With only two full days in Kyoto, Melody and I knew that we’d have to use our time wisely. I had read that Highashi Honganji was only a fifteen minute walk from Kyoto Station, so we started our day there. A Shin Buddhism temple built in 1602, Higashi Honganji was surprisingly and eerily quiet when we visited. With the place mostly to ourselves, we took our time exploring the huge wooden structure in the morning cold.
Since I’m always after the food, we soon left the temple and took the subway to downtown Kyoto, where we arrived at my favorite destination in the city: Nishiki Market. Spanning several blocks and specializing in local and artisanal foods, the market was filled with sweet wagashi, all kinds of seafood, freshly-cooked snacks and just about every variety of pickled vegetable that you can imagine. People in Kyoto take their pickles seriously, and for good reason. They’re absolutely delicious.
Melody and I enjoyed a few freshly-cooked fish cakes as a snack while we walked along, as well as the most incredible savory grilled mochi I’ve ever had. (Hey, San Francisco’s Japantown! Step your game up and start selling these!) Each piece of mochi was sprinkled with a different flavor: sesame, ume (pickled plum), nori seaweed, and chili pepper.
Our next destination was Daitoku-ji, a Zen Buddhist temple. On the long walk there, we stopped at a nearby restaurant for lunch. I don’t remember its name, only that the menus were adorably drawn by hand and the interior was decorated with owl statues.
I had the shrimp tempura soba with rice, sunomono and delicious tsukemono.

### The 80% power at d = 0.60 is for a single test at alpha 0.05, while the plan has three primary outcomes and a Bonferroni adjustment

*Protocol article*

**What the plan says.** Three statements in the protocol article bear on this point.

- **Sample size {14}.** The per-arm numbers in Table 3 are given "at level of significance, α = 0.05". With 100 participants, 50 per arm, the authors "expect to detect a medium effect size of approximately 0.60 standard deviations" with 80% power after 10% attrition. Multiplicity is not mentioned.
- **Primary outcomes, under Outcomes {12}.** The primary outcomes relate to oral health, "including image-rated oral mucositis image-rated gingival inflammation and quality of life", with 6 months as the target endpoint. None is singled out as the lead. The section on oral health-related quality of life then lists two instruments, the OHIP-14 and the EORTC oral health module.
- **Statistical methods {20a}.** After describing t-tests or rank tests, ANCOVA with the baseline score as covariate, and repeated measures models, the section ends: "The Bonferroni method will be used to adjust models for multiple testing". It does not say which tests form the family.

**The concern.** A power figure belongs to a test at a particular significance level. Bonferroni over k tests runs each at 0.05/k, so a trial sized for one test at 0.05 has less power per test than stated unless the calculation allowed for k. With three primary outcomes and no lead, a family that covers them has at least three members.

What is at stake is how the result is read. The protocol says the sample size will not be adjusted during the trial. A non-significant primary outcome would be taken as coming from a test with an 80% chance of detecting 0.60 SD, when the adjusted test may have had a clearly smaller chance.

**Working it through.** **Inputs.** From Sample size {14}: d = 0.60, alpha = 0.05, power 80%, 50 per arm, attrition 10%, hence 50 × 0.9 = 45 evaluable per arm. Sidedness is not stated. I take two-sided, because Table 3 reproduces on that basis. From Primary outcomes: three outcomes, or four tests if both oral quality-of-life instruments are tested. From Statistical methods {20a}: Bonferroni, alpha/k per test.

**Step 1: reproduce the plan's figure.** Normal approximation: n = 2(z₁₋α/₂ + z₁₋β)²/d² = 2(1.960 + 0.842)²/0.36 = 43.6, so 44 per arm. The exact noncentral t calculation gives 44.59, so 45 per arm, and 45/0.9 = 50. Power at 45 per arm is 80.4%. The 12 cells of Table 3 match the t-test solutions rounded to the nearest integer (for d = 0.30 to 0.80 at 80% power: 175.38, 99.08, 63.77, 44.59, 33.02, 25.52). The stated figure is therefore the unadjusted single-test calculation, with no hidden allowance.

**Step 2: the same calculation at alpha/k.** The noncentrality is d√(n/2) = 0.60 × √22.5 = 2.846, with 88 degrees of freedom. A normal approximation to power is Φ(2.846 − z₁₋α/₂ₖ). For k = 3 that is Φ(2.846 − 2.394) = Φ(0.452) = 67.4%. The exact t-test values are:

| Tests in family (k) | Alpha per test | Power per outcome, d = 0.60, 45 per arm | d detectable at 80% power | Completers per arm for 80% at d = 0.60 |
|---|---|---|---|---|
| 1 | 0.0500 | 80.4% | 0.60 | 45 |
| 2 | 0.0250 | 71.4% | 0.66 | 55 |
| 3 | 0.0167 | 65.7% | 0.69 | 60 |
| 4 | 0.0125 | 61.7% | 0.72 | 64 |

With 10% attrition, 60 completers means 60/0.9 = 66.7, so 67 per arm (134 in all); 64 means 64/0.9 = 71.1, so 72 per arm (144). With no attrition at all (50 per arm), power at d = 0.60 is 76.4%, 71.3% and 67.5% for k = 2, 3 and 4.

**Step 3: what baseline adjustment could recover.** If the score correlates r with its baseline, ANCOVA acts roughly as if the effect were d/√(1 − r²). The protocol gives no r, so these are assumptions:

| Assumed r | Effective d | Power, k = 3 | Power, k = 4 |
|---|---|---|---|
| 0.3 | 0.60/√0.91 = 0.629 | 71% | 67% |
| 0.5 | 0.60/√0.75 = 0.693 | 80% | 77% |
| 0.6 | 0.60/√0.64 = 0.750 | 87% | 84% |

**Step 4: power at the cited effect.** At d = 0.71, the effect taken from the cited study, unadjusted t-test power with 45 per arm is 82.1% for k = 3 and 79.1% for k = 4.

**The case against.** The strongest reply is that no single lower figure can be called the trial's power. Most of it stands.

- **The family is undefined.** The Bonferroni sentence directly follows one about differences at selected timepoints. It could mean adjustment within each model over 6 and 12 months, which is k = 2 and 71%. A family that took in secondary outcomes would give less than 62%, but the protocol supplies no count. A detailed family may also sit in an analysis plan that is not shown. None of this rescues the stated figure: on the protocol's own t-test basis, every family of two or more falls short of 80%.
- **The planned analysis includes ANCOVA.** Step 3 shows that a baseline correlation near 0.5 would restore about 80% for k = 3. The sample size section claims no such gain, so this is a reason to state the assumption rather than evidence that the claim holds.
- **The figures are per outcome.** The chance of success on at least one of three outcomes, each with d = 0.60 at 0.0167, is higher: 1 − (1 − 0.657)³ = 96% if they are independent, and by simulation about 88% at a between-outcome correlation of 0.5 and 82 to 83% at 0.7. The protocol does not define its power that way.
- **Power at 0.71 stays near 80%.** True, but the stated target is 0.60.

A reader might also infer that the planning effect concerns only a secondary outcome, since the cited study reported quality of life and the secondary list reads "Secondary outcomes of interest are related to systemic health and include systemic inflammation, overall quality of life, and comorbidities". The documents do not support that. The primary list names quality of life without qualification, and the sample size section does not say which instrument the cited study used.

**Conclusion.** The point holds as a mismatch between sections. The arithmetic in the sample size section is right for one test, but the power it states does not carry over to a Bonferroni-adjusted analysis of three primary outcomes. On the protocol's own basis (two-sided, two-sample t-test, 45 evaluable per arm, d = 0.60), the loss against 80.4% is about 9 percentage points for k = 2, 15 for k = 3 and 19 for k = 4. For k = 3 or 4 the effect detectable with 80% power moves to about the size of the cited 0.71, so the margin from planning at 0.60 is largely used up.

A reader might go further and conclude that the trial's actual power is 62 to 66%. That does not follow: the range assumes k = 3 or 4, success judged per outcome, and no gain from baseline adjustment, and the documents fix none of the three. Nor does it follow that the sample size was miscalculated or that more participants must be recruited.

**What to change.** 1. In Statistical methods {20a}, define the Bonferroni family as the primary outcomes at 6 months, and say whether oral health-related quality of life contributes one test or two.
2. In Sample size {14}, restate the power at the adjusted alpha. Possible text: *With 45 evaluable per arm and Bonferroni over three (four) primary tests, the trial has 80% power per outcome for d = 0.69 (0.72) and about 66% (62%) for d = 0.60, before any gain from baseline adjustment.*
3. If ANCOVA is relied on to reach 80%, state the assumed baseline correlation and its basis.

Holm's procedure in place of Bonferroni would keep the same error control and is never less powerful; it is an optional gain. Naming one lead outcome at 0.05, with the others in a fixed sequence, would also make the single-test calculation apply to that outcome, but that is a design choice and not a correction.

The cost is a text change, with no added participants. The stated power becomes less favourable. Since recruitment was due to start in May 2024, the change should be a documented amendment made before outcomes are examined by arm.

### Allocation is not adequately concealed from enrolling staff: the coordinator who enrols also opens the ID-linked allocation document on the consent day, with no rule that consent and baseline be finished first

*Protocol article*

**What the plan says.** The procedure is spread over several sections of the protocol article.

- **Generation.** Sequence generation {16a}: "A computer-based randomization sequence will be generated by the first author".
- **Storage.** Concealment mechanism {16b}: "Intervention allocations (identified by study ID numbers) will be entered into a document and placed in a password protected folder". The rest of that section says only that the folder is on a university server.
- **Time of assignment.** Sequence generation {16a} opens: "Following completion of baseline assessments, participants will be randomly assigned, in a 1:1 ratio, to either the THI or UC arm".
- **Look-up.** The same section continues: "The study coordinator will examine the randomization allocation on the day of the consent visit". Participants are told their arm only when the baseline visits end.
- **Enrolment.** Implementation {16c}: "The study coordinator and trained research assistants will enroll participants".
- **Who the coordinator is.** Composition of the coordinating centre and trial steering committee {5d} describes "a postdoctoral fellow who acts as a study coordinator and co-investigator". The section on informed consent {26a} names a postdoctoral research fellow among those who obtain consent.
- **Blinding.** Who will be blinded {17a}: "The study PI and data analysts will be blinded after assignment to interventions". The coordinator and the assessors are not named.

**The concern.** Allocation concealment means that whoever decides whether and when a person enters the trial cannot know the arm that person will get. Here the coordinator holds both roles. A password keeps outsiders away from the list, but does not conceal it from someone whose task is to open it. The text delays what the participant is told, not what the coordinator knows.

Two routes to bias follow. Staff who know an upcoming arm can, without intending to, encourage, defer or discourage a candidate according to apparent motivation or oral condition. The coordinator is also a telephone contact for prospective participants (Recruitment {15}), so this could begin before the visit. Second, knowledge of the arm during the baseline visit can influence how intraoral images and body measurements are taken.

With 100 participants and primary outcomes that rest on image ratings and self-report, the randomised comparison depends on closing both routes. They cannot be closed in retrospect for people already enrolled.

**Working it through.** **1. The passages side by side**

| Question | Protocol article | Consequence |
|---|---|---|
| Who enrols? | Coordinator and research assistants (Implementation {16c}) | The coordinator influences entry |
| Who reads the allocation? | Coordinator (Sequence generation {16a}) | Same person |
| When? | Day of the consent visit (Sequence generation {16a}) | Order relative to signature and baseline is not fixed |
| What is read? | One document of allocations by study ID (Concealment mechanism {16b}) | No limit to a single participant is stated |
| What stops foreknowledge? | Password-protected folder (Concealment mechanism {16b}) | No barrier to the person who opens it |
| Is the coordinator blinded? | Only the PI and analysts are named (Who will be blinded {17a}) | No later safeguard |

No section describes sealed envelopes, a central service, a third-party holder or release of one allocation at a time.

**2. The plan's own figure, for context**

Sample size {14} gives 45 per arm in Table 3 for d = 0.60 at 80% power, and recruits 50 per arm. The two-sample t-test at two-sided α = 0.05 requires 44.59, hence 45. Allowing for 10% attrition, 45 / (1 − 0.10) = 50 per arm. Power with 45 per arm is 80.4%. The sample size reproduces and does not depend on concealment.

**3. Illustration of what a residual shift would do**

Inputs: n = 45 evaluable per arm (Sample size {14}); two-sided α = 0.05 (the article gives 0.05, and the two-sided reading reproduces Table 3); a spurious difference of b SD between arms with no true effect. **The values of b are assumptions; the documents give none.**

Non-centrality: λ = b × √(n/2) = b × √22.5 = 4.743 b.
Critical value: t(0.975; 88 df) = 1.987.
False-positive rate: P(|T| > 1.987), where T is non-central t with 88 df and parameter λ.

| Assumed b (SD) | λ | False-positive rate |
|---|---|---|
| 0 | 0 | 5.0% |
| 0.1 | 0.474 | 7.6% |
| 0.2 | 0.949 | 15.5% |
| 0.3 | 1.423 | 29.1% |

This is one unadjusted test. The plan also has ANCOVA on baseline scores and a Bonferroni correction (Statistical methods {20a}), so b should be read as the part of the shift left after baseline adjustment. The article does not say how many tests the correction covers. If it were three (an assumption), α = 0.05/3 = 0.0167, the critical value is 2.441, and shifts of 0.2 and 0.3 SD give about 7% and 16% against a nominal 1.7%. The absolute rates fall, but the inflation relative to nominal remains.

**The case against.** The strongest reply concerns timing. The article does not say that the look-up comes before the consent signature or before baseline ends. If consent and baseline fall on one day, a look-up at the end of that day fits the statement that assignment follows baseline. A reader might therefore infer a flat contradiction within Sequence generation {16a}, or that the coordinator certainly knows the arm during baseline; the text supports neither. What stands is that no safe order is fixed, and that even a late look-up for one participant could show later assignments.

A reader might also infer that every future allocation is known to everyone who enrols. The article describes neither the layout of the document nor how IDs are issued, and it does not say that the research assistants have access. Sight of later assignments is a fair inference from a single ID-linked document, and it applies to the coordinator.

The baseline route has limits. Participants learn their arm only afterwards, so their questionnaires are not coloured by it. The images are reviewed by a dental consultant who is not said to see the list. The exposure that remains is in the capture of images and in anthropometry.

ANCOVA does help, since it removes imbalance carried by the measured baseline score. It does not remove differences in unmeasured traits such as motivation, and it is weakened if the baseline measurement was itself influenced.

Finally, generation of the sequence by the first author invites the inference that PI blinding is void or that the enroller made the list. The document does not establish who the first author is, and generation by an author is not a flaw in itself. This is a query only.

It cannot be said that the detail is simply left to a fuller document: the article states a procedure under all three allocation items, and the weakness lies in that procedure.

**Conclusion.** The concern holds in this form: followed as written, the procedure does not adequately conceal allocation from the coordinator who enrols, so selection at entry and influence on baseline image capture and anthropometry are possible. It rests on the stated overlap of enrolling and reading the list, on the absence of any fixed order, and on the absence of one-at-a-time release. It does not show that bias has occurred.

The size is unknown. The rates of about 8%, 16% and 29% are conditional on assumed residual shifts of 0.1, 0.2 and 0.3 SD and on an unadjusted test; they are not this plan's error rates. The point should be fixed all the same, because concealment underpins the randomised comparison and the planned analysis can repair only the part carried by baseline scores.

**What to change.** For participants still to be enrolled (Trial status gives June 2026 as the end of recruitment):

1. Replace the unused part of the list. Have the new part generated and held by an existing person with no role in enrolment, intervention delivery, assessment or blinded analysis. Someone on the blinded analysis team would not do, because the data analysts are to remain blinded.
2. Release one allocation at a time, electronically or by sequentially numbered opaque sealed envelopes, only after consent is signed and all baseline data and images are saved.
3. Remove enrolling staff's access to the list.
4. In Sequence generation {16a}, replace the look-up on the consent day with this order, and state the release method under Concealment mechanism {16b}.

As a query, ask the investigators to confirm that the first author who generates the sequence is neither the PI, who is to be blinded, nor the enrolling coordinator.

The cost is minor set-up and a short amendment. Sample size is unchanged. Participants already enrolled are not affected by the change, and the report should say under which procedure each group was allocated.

Daitoku-ji is huge, and while it originated as a small monastery in the 1300s, it quickly grew into a large complex of 22 subtemples spread out through 56 acres.
The main temple and a few of the subtemples are open to the public and display Zen design, including gardens and tea ceremony rooms. Every few steps, I noticed a painter quietly tucked into a corner, sketching a subtemple or garden.
After Daitoku-ji, we rushed to make it to our next destination, Fushimi Inari-taisha. Deep in the woods, Fushimi Inari-taisha is the head Shinto shrine of Inari and sits at the base of a mountain. Countless torri, or gates, line the way up the mountain to smaller sub-shrines, and the secluded nature of the area lends the whole place a spooky kind of air. As beautiful as it is, it’s not the kind of place I’d want to get lost in at night.
By the time we left Fushimi Inari-taisha, it was past dusk, and we headed back to Kyoto Station, where we admired the glittery station and its awe-inspiring views.
For dinner, we headed to Kokkekokko, a loud, fun restaurant specializing in yakitori and a staff that yells “arigato gozaimasu!” as heartily as I’d ever heard. We started with the chili shrimp and chicken heart yakitori, which was some of the most tender and flavorful heart I’ve tasted.
Next, we shared a steaming bowl of oden, a warming seasonal dish of boiled eggs, daikon radish, konnyaku, and fish cakes stewed in a light, soy-flavoured dashi broth.
Finally, we had a plate of okonomiyaki, slathered in delicious okonomiyaki sauce and katsuobushi. Technically, this version of okonomiyaki was modanyaki, or “modern yaki,” because the grilled batter included a layer of fried yakisoba noodles.
Before calling it a night, Melody and I visited a local bar, where we had a couple of Suntory whiskey highballs (I had ume plum flavor) and shared a plate of fried potatoes. Not bad for a day’s worth of eating and exploring.